Coming to Terms with Not Having Children

Syndicated

I no longer hope that "this is the month," in fact, I wish the opposite. I no longer am upset by my period as a reminder that yet again, there is no baby growing inside of me but am relieved at the sight of the blood {ew, I know}. I am not swayed by the cute squishiness of newborns any longer but only see how much work they require and how little sleep parents get. I smile when I awake in the mornings, knowing I can roll over and fall back to sleep in my soft bed until whatever time I want to because I don't have a child who needs me. I relax at the thought that I won't ever have to deal with homework and parent/teacher meetings and other parents telling me how to raise my own kid. I love that my husband, and I don't have that extra stress in our lives. I wonder how I'd get anything accomplished with an infant running around 24/7. I'm afraid of pregnancy now. I'm afraid of postpartum now. Thoughts like "What if I hate being a mother and resent my kid because of it" scare me into contentment.

the cutest little girl in the world, my niece, delilah george with a yellow flower, DSC_0164

On a semi-regular, if not daily basis, I find myself scrolling through the checklist above in my head... as if somehow by thinking about and/or stating only the negative attributes that children bring to a couple's life eases the harsh reality that I, indeed, did not get to decide that I wanted a life without children but rather, the decision was made for me.

And mostly, this tactic works. Mostly, I am happy. Mostly we are happy. Mostly I love our life and I love our freedom. But once in a while emotion punches logic straight in the mouth, calls it a fool and wrecks havoc on my otherwise orderly anti-kid thoughts.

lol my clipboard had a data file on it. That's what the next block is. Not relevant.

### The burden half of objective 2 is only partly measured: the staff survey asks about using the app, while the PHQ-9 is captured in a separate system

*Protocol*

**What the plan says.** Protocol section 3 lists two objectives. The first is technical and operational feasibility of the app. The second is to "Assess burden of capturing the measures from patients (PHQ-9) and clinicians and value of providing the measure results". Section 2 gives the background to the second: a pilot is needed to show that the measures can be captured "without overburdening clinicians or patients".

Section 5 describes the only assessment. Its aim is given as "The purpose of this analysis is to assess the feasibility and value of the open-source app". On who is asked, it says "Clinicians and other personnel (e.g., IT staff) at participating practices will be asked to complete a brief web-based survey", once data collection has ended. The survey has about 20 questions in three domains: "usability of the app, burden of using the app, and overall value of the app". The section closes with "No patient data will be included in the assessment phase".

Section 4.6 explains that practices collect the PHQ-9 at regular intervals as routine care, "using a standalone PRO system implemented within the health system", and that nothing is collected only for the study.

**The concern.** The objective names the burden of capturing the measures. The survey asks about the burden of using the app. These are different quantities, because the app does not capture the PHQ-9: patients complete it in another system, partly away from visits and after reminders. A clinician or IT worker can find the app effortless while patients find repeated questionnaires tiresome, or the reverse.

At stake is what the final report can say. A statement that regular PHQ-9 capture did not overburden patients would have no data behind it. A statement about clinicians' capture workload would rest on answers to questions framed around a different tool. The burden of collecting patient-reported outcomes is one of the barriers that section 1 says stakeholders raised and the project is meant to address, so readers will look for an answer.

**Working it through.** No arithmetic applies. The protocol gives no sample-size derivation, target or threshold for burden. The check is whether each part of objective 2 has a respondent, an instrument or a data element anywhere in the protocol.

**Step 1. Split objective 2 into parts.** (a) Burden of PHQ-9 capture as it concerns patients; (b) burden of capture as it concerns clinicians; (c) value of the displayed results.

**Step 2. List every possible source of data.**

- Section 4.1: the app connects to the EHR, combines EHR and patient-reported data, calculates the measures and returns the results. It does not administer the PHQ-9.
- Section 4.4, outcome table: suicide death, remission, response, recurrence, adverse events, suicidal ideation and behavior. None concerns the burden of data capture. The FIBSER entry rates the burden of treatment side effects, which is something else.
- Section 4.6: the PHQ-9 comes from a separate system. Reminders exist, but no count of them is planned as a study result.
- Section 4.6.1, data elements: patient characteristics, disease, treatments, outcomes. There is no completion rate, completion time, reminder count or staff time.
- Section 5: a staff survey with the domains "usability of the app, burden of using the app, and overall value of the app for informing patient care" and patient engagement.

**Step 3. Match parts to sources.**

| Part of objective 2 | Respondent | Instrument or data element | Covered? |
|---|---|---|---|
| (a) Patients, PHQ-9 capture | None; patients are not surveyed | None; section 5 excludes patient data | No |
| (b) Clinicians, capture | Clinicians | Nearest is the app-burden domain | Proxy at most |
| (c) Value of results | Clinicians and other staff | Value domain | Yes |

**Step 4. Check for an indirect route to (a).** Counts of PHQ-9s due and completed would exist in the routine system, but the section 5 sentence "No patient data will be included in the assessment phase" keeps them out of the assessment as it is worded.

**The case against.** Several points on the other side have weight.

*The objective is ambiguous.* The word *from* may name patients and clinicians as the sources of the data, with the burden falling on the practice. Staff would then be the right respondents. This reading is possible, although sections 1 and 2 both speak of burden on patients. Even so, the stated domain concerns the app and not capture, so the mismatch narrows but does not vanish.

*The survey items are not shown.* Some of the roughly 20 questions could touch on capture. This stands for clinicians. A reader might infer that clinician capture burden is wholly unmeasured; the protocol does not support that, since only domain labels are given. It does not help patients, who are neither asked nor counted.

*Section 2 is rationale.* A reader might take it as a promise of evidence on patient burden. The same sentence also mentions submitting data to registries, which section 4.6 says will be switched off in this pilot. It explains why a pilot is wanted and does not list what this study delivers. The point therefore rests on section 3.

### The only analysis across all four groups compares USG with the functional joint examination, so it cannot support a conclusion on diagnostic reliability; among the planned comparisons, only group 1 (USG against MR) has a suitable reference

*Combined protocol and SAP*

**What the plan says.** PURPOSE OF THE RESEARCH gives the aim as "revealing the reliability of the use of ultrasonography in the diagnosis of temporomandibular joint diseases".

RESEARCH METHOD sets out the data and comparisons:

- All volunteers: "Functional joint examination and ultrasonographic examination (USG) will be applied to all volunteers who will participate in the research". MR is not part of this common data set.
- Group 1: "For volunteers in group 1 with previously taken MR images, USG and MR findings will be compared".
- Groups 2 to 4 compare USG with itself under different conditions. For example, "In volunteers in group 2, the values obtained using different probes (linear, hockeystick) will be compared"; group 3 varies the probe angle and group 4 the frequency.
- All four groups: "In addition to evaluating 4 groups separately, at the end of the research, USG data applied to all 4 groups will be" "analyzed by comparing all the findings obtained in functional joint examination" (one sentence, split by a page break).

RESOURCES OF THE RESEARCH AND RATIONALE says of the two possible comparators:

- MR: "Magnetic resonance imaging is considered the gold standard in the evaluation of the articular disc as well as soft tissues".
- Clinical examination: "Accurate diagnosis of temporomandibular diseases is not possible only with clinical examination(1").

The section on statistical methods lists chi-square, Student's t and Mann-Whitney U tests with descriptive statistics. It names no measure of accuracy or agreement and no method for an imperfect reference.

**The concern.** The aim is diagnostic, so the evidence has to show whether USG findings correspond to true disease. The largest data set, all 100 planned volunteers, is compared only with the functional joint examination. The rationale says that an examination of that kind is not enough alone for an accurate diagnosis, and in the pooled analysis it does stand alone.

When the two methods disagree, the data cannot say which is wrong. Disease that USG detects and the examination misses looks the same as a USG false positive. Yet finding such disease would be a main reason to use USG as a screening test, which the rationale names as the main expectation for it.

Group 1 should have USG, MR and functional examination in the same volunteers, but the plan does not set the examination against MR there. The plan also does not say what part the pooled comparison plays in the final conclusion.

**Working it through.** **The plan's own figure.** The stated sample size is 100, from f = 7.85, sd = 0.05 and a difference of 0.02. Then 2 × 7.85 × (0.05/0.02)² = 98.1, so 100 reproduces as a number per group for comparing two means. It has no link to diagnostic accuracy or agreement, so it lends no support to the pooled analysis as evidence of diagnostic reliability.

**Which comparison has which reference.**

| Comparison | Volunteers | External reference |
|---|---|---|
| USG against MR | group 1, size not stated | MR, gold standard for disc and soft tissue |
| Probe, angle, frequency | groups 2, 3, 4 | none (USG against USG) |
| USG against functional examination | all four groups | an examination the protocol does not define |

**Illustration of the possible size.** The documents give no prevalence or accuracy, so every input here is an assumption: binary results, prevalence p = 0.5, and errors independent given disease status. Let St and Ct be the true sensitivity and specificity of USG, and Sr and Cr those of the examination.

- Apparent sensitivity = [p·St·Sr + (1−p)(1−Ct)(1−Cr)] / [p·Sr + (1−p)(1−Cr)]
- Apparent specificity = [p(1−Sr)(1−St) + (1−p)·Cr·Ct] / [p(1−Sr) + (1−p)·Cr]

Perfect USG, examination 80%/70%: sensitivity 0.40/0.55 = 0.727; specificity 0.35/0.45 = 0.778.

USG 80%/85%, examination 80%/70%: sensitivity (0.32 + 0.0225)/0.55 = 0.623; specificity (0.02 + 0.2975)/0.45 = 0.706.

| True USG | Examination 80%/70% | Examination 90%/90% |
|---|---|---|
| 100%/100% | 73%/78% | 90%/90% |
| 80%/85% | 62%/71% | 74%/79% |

At this point in my process of acceptance, 4+ years after we decided we wanted to have a kid, the emotion is less one of sadness and more of just flat disappointment. And this disappointment makes itself abundantly clear when in the presence of a small child or maybe hearing the news of another pregnancy and in some cases, the news of an unwanted pregnancy. Seeing mothers take what they have for granted when so many other women would give their left arm to have it, is disappointing.

You know when you save and save and save for something and by the time you finally can afford to buy it, it means so much more to you than say, something that was just handed to you? You hold it dear, cherish it and take better care of it. It's along those lines.

I guess my daily "I'm so glad we never had kids" statements are a way to somehow trick my psyche into believing that it was my choice, that it is my choice.

my mom and my niece

I stopped by my mom's on Wednesday afternoon to visit with her on her weekly day with my adorably precious niece, Delilah George, and I just so happened to have my camera with me.

We sat in the sun in the backyard and pulled flowers off of Delilah's little feet every 20 seconds when she stepped on one. We watched her walk in circles around the picnic blanket we were sitting on. We answered all of her "what is da?" questions with excitement and willingness and eventually went inside, making our way into Delilah's room. Three girls in one room naturally led to a few outfit changes, which Delilah was fully on board for.

I started "styling" Delilah, asking my mom for specifics and wondering what shoes she had with her when mom pulled out this little leather patchwork purse that was hers when she was a child and then gave to me when I was a little girl to play with. When she pulled it out and handed it to Delilah, I had an inner impulse to grab it like a child and say "That's mine!" ...which, obviously, I did not release. Out of nowhere emotion punched me in the mouth and memories of my mom saying that she would save it for my little girl to play with in the future washed over me. The disappointment of the reality set in: I don't have a little girl and I never will. But I kept it all to myself in fear of making my mom cry and in fear of crying myself. I was okay.